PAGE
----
Page's Turn

Fun is Better Than Perfect

December 24, 2019

The girls had just finished putting the finishing touches on their gingerbread house when disaster struck. The white frosting must have lacked the necessary adhesive. I’d love to say I left out a key ingredient on the homemade icing, but, although it was a long time ago, I can pretty much bet the farm that it was store bought and scooped straight out of a can. 


Peyton and Katherine (Photo by: Page Evans) Peyton and Katherine

A sugar-coated green gumdrop tumbling off the roof was the first clue of impending disaster, followed by an orange Skittle. Both girls vigorously pressed the candies back into the fluffy white roof. It seems a more gingerly approach was needed.


In the snap of a candy cane, the cardboard-colored walls came down. Our house of confection turned into a house of horrors, looking as if it had been struck by an F5 tornado. 


Katherine, around seven at the time, shrieked “Why, why!” And instead of consoling her, I did what any good mother would do; I grabbed the camera (this was before iPhones). Meanwhile, Peyton, three years older, did what she still does when things go south; she laughs.


Peyton and Katherine, now 23 and 19, recently texted me pictures of our doomed gingerbread house. And it reminded me of all the other doomed decorating or baking events that seem to befall us around Christmas. The time our pumpkin pie literally slid out of the dish as we were taking a selfie. Or the tree that fell just last week on our terrace because I’d placed it in a stand that was way too small (and on sale). Or the Christmas when my brother Rob, in the mid-70s, accidentally pushed over the tree as he “helped” my mother place the star on top.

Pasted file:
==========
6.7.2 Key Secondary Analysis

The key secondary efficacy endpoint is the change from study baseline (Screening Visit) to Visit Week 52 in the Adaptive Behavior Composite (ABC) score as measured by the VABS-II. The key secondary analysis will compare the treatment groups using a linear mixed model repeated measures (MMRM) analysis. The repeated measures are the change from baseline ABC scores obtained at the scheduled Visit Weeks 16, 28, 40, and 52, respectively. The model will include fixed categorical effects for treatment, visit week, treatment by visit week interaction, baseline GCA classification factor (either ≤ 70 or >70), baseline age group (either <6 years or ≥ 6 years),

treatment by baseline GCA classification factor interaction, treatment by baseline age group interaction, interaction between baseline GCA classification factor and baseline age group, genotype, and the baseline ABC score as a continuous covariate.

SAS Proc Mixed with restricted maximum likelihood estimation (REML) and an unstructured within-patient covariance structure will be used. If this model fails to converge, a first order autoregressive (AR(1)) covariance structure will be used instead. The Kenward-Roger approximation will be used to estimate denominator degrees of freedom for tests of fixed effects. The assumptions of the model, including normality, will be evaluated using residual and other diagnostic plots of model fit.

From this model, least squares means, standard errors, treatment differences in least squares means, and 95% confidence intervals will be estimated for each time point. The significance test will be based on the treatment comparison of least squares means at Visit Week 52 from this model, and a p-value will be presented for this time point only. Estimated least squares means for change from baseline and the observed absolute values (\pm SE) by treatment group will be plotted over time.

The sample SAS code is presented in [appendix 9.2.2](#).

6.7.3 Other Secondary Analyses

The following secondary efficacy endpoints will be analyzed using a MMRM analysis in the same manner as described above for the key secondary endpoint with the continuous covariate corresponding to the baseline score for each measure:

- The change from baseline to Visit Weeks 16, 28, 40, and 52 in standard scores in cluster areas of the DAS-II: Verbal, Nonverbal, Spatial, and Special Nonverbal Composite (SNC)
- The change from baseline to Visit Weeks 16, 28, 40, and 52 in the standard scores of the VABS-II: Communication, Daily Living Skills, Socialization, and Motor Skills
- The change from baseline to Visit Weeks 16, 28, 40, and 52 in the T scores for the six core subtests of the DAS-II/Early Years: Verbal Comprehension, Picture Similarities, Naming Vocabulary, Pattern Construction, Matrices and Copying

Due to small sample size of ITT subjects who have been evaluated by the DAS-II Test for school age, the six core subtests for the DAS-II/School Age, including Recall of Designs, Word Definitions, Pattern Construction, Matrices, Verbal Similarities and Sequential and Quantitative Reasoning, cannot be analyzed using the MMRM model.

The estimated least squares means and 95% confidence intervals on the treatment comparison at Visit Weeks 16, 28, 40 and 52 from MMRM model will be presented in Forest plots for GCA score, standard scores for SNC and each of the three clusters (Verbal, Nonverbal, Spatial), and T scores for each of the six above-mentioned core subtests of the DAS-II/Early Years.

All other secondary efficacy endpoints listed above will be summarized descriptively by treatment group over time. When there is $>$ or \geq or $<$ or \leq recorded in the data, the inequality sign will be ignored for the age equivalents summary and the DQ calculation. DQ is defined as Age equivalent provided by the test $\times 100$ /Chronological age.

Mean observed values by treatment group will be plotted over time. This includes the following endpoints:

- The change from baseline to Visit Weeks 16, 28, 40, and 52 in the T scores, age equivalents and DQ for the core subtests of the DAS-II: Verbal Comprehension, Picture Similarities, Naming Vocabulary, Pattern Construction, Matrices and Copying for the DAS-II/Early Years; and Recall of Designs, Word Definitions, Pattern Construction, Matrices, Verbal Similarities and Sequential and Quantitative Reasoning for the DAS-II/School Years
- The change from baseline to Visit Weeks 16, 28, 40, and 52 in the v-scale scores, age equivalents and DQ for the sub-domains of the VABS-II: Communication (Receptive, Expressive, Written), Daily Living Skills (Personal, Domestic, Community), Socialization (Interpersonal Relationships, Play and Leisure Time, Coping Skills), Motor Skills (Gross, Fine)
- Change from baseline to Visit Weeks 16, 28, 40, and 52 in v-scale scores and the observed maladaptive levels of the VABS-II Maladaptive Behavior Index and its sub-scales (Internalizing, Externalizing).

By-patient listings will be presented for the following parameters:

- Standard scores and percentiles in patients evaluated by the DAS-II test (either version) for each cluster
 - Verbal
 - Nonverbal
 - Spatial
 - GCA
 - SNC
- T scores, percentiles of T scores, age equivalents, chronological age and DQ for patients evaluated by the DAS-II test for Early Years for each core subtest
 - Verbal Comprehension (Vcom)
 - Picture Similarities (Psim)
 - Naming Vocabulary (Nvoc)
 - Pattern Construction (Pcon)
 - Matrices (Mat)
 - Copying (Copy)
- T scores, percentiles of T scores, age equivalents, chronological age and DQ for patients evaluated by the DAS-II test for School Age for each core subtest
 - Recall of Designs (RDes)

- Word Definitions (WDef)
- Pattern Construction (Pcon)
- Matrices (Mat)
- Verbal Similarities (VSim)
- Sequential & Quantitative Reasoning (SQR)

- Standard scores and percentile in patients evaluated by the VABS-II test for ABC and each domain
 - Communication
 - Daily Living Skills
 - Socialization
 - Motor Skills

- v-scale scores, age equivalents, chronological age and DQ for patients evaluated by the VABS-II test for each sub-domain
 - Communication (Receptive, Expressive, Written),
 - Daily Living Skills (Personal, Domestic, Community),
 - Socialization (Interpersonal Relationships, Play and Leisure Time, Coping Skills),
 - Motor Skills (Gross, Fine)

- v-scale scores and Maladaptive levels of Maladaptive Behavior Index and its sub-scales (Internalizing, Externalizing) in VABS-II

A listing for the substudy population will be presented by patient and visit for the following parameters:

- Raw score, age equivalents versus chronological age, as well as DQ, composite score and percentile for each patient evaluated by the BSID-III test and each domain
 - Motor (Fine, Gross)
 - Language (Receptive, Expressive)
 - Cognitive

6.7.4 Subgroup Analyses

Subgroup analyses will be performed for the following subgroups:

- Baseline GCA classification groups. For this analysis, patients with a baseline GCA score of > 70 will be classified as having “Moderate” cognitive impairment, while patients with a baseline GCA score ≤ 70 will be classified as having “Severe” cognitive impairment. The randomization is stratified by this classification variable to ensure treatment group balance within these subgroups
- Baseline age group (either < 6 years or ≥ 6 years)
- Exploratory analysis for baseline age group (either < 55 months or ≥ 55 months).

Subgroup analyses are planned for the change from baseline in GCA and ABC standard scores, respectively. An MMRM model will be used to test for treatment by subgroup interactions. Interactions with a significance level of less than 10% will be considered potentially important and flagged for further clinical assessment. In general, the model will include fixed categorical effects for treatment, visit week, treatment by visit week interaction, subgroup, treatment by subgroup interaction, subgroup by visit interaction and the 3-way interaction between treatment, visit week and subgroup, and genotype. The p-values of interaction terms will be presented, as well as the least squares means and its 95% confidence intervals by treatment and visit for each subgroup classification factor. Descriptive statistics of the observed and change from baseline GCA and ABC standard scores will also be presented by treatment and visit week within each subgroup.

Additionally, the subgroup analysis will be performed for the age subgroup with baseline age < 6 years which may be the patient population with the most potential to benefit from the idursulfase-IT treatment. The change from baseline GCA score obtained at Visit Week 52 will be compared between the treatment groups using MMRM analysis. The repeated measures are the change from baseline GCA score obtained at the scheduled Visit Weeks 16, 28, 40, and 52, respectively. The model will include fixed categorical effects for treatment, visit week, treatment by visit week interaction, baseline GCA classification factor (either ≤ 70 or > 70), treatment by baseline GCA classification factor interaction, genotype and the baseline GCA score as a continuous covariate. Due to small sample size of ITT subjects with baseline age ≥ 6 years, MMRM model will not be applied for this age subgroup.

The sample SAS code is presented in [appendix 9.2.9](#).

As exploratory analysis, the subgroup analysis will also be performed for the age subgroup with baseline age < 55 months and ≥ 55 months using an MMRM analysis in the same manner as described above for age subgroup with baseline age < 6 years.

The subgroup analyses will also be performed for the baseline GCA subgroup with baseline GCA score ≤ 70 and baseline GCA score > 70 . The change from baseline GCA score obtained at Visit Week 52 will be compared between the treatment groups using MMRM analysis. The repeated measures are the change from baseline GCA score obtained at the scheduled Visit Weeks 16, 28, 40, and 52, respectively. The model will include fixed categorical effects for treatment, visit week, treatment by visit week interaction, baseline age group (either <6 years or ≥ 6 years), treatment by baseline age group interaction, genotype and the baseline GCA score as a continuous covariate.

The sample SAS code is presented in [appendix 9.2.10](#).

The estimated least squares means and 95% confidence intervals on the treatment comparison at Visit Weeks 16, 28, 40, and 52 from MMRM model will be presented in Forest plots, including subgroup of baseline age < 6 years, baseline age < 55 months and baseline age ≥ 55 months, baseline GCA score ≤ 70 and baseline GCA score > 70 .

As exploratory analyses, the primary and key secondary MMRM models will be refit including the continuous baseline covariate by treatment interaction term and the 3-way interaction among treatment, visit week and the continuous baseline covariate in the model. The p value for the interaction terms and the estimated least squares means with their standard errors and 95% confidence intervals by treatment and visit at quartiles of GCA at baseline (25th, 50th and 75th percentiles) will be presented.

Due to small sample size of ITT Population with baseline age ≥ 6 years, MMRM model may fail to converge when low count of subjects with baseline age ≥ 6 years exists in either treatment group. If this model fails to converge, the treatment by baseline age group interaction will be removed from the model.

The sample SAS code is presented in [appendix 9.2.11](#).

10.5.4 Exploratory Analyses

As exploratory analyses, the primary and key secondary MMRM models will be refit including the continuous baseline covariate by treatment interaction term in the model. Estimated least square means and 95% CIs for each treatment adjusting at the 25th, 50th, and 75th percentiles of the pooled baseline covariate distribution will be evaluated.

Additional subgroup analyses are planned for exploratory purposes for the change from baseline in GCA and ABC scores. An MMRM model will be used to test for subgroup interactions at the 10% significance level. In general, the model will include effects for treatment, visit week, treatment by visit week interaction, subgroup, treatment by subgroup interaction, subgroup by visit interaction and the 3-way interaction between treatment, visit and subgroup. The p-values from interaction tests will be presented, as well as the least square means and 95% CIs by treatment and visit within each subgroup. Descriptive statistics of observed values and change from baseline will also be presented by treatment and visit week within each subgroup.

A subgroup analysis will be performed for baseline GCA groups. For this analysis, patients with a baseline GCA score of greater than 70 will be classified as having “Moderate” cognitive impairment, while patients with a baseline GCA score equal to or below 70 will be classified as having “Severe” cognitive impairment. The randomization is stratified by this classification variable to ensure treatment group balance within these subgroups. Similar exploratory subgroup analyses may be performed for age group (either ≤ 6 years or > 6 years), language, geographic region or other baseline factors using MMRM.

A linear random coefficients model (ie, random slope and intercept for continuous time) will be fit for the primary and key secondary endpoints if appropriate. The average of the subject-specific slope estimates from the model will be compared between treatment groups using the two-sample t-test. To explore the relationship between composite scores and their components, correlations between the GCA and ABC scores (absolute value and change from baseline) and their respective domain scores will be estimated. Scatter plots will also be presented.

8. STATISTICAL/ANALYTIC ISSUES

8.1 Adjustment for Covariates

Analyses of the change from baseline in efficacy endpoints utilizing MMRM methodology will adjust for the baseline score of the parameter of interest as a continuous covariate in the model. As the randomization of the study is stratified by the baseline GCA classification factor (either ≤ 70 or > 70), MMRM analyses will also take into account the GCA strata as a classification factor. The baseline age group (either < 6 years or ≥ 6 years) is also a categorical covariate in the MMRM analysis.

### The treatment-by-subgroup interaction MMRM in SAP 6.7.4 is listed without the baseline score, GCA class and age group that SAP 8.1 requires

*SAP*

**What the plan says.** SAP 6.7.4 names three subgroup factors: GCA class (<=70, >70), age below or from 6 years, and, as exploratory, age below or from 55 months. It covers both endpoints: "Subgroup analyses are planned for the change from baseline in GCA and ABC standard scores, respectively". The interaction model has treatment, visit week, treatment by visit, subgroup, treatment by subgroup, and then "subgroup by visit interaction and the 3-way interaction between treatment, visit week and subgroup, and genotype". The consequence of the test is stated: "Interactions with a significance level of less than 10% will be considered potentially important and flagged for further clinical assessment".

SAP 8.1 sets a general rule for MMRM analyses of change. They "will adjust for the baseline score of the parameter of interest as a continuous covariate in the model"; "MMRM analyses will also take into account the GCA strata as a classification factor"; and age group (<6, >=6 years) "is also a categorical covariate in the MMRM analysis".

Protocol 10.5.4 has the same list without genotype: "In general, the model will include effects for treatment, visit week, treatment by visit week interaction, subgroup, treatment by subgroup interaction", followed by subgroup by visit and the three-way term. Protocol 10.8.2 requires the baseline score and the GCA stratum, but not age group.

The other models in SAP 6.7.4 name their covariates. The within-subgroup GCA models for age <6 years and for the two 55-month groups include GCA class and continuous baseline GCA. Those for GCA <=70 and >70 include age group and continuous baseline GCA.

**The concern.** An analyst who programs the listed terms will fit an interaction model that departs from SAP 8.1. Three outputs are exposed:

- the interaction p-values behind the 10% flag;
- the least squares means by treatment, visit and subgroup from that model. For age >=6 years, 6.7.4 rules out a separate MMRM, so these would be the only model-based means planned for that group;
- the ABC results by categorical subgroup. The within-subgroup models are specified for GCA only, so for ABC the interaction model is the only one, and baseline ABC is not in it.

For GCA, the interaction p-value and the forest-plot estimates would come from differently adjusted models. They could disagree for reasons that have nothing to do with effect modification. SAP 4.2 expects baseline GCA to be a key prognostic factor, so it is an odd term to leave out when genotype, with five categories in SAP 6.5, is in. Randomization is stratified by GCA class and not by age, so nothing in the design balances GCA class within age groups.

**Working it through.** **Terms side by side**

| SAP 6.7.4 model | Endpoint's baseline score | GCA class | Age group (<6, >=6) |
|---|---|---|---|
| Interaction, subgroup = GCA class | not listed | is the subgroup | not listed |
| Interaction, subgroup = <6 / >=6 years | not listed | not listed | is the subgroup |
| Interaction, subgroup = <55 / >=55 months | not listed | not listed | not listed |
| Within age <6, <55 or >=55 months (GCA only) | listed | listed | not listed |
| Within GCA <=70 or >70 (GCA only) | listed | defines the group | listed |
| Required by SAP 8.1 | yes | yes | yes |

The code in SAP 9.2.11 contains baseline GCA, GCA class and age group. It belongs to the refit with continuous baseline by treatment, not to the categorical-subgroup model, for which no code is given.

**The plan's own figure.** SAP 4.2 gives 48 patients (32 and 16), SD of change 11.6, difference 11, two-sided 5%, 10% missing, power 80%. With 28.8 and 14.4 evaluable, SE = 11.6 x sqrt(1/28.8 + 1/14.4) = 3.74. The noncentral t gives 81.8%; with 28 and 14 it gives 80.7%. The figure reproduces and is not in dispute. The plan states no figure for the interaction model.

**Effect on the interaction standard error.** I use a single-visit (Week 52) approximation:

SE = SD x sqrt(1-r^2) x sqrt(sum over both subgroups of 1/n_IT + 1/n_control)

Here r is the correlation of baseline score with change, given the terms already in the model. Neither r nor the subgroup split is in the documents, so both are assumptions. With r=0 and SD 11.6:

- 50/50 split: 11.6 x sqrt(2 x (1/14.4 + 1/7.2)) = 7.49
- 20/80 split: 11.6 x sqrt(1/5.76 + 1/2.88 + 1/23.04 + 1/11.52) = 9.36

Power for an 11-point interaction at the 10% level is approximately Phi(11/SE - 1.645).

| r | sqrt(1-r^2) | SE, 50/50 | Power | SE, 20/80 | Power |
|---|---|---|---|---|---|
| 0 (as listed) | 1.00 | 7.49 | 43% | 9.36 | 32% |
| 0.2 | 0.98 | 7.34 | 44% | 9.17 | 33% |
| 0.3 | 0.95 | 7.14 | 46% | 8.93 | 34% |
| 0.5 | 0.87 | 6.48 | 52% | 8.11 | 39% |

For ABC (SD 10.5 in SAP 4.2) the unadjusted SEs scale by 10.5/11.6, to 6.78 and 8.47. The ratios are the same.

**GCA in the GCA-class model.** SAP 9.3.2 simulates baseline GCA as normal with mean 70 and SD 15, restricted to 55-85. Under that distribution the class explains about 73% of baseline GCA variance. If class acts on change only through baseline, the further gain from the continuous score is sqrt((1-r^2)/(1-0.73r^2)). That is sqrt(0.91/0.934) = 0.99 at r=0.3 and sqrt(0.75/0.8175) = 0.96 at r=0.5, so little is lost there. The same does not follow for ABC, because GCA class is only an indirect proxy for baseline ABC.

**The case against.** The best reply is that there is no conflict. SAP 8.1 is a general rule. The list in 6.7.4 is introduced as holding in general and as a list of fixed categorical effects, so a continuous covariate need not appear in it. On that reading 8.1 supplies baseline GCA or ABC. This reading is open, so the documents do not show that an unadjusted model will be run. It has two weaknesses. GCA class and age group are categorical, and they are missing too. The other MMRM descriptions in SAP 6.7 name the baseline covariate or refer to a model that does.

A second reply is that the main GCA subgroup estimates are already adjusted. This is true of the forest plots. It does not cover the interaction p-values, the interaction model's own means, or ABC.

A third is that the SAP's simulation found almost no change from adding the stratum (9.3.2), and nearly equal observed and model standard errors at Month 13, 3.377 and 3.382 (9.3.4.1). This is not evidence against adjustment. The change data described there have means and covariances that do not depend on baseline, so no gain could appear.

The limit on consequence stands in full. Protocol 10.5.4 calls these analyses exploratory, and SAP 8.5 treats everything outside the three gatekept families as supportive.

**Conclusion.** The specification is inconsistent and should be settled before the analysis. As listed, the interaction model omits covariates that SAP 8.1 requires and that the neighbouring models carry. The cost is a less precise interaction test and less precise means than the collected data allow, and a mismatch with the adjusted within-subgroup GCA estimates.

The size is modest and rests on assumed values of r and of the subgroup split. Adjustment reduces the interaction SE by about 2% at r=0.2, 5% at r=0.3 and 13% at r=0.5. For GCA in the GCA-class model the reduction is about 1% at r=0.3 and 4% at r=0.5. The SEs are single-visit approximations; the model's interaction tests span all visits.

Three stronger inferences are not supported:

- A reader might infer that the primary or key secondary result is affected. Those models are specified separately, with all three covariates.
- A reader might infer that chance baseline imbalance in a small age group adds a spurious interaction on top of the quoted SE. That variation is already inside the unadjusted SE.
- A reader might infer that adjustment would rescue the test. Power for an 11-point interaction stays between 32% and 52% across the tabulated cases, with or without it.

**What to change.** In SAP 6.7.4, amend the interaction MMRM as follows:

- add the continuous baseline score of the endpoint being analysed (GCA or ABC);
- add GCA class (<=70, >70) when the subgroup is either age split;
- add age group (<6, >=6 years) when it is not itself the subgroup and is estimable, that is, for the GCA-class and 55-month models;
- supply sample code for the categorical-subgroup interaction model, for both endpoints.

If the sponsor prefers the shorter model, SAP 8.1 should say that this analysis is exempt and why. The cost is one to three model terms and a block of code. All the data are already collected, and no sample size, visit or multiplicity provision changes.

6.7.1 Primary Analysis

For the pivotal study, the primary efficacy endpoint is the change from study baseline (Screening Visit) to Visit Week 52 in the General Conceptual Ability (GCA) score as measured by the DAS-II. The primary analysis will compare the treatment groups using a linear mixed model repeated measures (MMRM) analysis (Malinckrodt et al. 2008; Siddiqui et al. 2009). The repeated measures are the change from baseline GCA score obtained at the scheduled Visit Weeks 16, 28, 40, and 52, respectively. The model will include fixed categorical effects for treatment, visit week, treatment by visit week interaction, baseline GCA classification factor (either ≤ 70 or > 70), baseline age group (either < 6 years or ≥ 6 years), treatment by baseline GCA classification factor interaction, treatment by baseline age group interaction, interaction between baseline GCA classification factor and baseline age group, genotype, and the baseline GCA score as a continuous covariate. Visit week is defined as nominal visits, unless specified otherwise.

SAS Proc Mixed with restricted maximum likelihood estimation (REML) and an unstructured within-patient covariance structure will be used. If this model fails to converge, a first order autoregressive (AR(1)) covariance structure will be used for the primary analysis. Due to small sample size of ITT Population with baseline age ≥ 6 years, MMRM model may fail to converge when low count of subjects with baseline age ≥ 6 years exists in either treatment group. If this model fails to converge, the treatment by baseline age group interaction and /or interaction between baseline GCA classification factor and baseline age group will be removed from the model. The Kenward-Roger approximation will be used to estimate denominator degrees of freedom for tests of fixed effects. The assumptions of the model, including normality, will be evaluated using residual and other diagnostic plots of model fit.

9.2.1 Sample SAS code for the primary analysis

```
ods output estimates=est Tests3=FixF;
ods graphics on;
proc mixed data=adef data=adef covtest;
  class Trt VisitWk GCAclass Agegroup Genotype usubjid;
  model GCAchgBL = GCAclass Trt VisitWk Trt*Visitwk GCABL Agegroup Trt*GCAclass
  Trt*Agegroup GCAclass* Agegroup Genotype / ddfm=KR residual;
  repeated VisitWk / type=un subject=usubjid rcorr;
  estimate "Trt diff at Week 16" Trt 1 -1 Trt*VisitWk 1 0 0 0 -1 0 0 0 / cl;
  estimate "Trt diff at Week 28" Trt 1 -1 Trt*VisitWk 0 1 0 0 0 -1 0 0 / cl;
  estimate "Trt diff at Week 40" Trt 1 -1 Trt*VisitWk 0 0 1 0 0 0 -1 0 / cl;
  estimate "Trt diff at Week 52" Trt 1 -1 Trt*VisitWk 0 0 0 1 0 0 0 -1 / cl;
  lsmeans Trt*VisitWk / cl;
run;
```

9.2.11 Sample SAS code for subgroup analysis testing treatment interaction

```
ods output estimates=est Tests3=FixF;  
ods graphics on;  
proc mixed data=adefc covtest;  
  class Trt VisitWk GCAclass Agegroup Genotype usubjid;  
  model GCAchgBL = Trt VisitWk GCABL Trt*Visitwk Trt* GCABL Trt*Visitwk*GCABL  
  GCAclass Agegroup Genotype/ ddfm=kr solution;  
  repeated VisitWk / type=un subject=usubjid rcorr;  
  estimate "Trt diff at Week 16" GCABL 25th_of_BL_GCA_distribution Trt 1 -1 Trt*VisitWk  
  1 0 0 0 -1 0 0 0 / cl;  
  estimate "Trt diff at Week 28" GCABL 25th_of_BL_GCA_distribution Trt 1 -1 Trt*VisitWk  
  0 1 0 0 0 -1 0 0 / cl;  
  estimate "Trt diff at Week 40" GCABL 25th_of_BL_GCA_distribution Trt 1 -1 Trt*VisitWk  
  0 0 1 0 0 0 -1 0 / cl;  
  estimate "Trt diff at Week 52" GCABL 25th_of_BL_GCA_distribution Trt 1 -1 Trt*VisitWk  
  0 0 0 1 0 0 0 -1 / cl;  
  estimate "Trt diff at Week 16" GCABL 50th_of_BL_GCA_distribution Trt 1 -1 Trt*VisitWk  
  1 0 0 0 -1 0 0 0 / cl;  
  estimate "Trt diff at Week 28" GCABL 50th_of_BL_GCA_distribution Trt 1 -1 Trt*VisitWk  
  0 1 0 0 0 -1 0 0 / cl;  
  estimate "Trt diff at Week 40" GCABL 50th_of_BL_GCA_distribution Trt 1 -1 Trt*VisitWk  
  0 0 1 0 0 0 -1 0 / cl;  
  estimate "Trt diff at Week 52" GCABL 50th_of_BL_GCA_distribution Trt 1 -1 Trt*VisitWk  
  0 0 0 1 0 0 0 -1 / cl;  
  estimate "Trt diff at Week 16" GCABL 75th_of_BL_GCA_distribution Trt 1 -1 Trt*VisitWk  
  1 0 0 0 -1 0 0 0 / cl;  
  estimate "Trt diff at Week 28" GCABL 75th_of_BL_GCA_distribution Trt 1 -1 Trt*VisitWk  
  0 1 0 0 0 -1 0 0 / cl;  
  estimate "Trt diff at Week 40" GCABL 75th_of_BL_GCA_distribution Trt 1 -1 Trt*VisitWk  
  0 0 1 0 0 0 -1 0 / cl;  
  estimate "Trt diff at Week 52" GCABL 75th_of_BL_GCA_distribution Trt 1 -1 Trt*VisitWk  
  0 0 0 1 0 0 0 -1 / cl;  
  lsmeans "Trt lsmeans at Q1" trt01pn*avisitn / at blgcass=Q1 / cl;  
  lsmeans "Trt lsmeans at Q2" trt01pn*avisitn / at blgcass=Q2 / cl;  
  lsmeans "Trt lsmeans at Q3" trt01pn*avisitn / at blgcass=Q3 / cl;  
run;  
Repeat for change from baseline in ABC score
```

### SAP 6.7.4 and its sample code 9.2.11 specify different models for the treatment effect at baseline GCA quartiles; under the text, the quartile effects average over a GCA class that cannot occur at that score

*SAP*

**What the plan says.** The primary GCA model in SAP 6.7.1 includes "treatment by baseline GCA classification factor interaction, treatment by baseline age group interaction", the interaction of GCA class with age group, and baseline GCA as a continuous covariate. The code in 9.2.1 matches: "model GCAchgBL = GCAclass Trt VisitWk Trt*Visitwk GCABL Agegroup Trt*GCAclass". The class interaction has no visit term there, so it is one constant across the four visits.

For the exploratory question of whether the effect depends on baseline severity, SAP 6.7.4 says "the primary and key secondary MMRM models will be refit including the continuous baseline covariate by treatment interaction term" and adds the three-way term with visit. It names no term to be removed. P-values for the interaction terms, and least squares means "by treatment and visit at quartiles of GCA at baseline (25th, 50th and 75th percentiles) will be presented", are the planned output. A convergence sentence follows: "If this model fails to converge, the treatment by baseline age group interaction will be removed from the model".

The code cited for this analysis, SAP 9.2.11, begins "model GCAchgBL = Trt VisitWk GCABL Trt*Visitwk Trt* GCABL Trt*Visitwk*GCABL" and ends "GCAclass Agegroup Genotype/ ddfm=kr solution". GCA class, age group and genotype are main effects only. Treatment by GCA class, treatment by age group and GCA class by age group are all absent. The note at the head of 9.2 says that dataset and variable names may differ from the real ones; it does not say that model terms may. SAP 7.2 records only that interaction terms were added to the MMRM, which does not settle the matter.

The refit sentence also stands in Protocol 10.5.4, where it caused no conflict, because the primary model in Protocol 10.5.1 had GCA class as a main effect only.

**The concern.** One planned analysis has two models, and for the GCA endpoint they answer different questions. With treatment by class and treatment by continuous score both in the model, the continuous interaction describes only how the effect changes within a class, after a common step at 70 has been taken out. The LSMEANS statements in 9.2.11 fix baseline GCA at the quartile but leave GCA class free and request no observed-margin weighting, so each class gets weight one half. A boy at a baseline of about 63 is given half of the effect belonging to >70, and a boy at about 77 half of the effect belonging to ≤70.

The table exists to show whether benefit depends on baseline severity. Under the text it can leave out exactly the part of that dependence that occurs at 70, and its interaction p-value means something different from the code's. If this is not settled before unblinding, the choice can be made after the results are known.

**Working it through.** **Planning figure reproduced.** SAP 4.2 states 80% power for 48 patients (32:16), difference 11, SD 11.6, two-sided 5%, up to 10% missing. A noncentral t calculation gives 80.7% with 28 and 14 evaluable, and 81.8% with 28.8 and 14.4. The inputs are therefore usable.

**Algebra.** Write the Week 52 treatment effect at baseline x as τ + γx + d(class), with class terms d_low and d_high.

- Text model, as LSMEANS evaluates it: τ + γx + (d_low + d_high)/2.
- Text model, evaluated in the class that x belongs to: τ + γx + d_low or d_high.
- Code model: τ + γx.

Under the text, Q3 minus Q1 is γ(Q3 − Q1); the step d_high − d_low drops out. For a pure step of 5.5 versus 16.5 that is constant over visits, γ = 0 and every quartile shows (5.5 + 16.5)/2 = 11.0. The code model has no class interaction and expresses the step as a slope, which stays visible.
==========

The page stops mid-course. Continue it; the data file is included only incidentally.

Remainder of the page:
Homemade angel (Photo by: Page Evans) Homemade angel


“I give up,” I remember Mom saying, in a mix of exasperation and anger. She actually always seemed frazzled at Christmas. And I see why. Unlike me, she made literally hundreds of homemade lemon cupcakes to give to friends, along with paper mache angels sprayed in gold. She later taught us all, including my children, how to make the angels. But ours looked like victims of the same tornado that struck the gingerbread house: wings askew and nearly decapitated styrofoam heads.


I’m determined to learn how to properly make one of my mother’s angels or bake her cupcakes. Though I’ve been saying this for years now, so who am I kidding? This homemade thing may have skipped a generation. I will have to leave it to my daughters.


And I will remind them of Sheryl Sandberg’s great quote: “Done is better than perfect.” I know it’s not the most positive, but it’s realistic. Things may not look like the cover of Bon Appetit, but at least there’s food on the table.

To this day, my mother still laughs when talking about the Christmas tree fiasco. And seeing that old photo of our collapsed gingerbread house makes me chuckle. It’s a great reminder that hectic, imperfect holidays are the way to go.  After all, fun is better than perfect. 

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It's About Biden

April 30, 2019

Former Vice President Joe Biden may not be the perfect candidate, but he is certainly the only one who could give President Trump a realistic run for his money (though we still don’t know the amount). While many of the other Democratic contenders are highly qualified, they do not have the leadership experience, name recognition, compassion or appeal that Biden has. Plus, Biden is a unifier, which is exactly what this country needs right now.

VP Joe Biden at Georgetown Ministry Center, 2013 (Photo by: Oliver Devine) VP Joe Biden at Georgetown Ministry Center, 2013